The power of simplicity can never be overstated. Questions have abounded as to how director Spike Jonze would be able to pull together a full-length feature film from the pages of the iconic children’s tale “Where the Wild Things Are.” The answer, quite simply, is simplicity.
Jonze bookends the tale of young Max (Max Records) among the beastlies with a small window into the daily life of a very lonely, confused young boy. His endless imagination is the source of amazing daily adventures, but the craving for attention and inclusion in the lives of overworked mom (Catherine Keener) and sis builds a wild resentment within the young lad. During a particularly outlandish outburst, young Max flees into the night. He races on into the night unaware of the adventure before him.
Keener and Mark Ruffalo appear in what amount to glorified cameos as Max’s mom and her boyfriend. Their understated roles enhance the impact of the very brief but extremely important glimpse of Max’s normal daily life. Also, the names lend weight to the overall project. You will probably never again see Ruffalo in a role that requires three lines and 16 seconds of camera time. But remember, this is Max’s tale.
Max stumbles through a dark, snowy, overgrown woodland that opens onto an immense body of water. A small boat bobs at the water’s edge, and the young, wolf-pajama-clad adventurer climbs aboard. A rough boat ride leads Max to a new land. Dawn is beginning to break as young Max climbs from the surf, a soaking child in a strange land. Firelight along a hillside ridge catches his attention, and the youngster climbs toward this beacon.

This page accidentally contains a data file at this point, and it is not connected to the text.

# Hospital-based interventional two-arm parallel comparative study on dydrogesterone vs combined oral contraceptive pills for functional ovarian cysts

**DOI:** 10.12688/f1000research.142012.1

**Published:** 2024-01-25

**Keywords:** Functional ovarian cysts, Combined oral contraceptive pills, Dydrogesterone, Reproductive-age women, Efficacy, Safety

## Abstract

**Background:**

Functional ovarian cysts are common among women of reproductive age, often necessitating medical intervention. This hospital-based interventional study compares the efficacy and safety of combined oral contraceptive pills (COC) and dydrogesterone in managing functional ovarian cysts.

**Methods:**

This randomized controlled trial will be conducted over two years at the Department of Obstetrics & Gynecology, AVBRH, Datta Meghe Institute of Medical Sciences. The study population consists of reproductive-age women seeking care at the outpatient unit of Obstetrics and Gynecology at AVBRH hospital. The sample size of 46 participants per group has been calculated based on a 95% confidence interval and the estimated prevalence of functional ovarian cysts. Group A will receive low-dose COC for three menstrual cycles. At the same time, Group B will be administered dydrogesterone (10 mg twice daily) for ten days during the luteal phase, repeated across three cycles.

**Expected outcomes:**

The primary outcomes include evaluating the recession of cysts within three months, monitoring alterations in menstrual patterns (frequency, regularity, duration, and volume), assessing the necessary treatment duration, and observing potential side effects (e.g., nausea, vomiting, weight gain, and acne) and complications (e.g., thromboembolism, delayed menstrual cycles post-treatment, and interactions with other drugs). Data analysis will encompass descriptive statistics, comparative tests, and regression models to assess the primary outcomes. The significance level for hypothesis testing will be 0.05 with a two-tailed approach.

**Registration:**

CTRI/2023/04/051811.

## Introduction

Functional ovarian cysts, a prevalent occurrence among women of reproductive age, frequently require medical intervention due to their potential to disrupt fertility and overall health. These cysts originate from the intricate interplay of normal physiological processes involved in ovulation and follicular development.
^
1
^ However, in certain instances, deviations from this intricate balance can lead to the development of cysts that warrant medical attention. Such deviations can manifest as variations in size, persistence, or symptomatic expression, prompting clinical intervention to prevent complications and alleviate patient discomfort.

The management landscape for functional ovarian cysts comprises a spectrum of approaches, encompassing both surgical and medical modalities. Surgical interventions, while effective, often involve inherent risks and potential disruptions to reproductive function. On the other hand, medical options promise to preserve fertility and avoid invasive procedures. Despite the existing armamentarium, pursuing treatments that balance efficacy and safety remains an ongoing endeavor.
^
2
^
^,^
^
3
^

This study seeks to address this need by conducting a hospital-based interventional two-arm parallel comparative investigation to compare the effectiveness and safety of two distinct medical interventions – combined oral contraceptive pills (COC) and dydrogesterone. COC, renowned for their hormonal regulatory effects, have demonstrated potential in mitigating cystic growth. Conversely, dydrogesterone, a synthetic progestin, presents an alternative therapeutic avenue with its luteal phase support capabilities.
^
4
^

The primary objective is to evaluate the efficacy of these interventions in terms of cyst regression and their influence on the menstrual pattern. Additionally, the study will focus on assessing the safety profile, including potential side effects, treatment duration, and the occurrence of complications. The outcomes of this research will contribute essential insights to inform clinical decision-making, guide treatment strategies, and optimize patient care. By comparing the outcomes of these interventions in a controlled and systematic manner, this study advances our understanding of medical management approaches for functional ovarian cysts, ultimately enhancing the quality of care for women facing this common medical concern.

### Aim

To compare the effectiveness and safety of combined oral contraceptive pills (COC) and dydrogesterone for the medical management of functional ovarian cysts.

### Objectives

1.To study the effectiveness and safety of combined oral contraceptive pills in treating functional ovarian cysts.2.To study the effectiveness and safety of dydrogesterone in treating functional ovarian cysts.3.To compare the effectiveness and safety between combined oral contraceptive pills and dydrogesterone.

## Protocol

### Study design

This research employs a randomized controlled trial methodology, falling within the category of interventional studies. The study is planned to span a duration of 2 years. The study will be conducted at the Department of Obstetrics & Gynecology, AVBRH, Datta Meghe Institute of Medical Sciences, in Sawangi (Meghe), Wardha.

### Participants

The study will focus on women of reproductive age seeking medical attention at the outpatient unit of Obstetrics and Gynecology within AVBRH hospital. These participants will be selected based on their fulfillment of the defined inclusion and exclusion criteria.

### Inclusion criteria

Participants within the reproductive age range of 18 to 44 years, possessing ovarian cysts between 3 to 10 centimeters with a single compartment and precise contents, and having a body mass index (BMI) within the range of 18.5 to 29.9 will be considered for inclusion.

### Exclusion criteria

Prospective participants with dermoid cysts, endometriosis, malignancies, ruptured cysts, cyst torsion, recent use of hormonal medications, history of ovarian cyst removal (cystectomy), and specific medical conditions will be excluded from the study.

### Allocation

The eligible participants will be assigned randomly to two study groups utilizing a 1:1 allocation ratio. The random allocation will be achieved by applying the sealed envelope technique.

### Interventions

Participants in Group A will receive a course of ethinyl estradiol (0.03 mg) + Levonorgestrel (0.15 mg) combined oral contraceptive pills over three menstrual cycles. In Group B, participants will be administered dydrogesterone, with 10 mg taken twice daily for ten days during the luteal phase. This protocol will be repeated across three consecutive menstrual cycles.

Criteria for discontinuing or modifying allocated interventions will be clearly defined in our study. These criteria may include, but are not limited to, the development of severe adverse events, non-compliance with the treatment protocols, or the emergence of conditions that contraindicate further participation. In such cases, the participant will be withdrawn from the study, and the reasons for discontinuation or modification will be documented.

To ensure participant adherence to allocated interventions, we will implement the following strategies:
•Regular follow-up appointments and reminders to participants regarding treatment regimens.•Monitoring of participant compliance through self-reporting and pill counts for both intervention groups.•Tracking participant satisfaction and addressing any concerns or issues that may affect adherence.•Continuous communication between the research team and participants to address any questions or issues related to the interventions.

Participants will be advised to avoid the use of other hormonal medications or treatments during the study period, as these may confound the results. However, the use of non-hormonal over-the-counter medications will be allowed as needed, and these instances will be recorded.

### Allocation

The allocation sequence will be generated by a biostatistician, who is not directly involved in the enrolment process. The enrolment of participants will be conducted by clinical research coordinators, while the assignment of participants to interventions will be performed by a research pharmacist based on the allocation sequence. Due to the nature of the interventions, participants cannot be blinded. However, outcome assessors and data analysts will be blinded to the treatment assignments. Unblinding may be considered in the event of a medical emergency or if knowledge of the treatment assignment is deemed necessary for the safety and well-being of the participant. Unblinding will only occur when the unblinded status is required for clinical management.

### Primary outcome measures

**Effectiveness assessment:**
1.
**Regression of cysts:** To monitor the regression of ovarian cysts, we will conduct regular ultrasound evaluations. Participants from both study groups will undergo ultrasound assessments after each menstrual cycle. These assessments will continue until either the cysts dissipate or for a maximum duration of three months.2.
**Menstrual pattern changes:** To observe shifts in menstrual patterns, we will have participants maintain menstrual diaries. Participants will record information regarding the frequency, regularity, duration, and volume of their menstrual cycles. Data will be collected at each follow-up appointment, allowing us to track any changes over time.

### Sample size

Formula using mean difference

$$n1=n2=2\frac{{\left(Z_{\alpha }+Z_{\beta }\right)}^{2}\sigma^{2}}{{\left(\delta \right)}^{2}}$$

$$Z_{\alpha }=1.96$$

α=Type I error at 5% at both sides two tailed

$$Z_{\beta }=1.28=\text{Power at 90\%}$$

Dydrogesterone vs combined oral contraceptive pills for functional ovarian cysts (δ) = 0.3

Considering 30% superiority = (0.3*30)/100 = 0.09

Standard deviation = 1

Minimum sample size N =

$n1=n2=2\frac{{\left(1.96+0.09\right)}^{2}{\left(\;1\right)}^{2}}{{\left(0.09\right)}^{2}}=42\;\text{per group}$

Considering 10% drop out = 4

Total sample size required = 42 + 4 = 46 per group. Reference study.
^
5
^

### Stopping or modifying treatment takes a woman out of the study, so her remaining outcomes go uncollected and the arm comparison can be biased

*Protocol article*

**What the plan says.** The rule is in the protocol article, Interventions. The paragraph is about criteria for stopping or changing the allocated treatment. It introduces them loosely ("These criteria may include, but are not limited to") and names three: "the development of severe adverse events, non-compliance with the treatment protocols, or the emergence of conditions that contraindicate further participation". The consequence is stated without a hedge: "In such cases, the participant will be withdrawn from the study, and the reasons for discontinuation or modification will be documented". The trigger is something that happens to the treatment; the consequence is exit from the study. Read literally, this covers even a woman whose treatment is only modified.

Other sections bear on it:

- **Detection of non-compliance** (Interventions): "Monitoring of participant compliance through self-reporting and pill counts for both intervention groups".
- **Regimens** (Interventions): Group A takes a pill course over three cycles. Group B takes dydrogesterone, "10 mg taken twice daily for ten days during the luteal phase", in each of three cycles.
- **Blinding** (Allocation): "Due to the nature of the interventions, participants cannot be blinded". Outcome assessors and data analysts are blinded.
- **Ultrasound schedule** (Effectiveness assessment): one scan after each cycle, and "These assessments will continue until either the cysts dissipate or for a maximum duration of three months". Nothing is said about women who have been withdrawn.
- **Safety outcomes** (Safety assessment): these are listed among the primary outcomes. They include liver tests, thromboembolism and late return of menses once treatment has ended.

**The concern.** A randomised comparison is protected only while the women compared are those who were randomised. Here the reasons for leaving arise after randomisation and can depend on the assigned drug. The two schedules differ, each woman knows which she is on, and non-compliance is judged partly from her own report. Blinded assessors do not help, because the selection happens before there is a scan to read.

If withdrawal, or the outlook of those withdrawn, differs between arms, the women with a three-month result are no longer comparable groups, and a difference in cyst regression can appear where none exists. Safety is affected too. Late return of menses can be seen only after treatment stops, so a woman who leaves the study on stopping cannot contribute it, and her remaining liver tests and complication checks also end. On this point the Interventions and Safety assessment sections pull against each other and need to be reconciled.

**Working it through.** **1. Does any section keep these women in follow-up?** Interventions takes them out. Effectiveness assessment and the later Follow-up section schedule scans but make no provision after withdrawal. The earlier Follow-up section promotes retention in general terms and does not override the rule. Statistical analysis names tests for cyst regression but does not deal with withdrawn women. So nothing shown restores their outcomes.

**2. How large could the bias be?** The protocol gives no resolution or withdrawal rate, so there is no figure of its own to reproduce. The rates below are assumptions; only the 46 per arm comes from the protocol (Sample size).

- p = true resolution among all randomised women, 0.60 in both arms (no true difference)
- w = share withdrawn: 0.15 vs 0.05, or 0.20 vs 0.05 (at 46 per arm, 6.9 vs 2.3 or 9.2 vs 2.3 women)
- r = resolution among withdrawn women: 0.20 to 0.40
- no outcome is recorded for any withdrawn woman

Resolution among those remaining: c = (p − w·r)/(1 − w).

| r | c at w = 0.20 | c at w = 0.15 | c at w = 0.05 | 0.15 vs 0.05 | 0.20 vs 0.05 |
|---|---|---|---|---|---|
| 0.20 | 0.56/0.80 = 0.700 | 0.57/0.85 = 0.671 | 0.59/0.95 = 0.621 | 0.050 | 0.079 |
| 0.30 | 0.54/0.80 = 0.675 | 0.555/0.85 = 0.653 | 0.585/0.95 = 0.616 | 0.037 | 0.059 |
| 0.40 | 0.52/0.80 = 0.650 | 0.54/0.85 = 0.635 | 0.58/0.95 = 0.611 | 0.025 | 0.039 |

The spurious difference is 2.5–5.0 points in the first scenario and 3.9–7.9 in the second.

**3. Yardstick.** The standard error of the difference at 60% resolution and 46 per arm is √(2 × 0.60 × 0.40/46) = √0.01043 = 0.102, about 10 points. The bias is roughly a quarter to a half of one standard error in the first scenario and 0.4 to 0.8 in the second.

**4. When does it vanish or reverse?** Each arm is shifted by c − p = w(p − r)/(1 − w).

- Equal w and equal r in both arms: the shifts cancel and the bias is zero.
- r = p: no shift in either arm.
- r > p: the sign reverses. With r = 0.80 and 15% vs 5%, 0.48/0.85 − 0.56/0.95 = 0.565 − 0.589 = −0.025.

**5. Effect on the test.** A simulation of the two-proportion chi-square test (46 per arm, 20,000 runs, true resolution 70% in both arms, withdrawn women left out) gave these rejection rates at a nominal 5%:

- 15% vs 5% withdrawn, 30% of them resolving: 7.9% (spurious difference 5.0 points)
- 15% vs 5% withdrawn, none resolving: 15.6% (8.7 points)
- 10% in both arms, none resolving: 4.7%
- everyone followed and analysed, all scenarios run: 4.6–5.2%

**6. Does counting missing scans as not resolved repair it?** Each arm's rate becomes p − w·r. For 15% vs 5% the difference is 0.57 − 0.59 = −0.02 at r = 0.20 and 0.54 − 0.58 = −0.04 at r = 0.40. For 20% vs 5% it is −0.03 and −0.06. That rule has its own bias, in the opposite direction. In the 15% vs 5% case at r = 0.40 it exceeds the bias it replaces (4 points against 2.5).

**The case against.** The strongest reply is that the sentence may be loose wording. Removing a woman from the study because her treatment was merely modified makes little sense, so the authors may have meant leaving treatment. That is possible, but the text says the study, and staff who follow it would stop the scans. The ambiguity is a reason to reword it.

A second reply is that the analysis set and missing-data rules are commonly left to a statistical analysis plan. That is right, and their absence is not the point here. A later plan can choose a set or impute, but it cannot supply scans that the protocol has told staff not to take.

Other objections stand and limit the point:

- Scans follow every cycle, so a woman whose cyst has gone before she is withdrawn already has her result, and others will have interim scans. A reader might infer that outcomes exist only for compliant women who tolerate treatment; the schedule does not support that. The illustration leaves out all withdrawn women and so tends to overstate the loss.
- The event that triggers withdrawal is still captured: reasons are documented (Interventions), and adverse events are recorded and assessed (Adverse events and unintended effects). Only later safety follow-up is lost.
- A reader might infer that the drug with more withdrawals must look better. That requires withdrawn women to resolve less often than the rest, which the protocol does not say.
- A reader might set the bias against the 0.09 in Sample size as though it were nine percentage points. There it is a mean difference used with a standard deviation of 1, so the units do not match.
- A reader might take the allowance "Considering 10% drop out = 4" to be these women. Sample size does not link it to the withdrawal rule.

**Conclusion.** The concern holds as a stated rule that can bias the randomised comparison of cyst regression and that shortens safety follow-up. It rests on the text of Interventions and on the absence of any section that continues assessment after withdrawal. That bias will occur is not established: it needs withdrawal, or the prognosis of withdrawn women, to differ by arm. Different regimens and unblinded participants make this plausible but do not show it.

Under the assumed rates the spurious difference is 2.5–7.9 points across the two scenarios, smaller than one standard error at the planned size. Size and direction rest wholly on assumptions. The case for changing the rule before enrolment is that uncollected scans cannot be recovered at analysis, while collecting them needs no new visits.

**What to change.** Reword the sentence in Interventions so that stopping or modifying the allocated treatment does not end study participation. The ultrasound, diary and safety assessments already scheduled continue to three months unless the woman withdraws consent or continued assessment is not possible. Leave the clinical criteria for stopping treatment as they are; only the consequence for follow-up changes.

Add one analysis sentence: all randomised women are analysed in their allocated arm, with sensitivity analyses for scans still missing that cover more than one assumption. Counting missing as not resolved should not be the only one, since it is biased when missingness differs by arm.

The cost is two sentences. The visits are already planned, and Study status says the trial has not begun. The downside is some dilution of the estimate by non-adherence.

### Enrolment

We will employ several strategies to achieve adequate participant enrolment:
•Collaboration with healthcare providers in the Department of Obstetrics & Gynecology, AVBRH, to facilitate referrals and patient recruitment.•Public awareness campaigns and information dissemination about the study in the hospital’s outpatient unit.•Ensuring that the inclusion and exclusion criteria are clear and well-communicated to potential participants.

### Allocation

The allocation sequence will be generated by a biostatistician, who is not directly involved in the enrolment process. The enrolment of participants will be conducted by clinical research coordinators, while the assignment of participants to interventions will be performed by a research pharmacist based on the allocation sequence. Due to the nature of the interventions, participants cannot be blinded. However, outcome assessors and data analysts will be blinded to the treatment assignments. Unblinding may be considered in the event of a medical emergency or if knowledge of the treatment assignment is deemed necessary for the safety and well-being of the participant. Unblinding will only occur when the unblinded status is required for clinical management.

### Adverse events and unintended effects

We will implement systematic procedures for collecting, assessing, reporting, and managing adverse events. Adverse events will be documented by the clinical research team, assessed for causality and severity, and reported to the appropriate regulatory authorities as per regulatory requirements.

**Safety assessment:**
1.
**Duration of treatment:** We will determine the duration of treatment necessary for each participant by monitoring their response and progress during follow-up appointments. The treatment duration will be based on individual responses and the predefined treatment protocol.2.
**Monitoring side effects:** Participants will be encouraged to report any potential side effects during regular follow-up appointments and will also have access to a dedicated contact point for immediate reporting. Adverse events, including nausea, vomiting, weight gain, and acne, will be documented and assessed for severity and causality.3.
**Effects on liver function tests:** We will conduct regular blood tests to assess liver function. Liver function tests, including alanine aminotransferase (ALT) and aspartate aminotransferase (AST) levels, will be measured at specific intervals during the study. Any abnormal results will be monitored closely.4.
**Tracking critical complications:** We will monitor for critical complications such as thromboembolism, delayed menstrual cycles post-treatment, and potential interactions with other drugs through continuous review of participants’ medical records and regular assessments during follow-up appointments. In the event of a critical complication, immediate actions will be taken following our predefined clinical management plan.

By this point, Jonze has used roughly 12 minutes to set the stage for the film’s stars. With the creation of the broken home and lonely existence, the writers gave depth to the film, thus raising it from a Disney G-rated adventure to a movie catering to the mid-teen to mid-20s crowd. This, of course, does not include the legions of adults that grew up with the book and were drawn as moths to a flame by the mere creation of such a memorable slice of their childhood.
Max creeps up to the edge of the firelight and can hardly believe the sight before him. Immense furry beasts are frolicking under the forest canopy. They seem completely wild yet strangely approachable. Max, still fueled by the warring emotions within, decides to become part of the fun. The leader, Carol (James Gandolfini), takes a quick liking to young Max, and the boy is proclaimed king of this world. Max leads the group into many adventures, but the weight of reality always creeps in to cause a problem that brings a halt to the fun. Everyone’s frustration grows, threatening to both break up the group and impose far more dire, and permanent, consequences on Max.
Jonze has created an endearing, and enduring, work. His visionary approach to Maurice Sendak’s beloved children’s tale, coupled with an amazing mesh of famous voices and CGI/puppetry work, will undoubtedly thrill audiences for years to come. Simply put, it was simply wonderful.
Rating: W W W W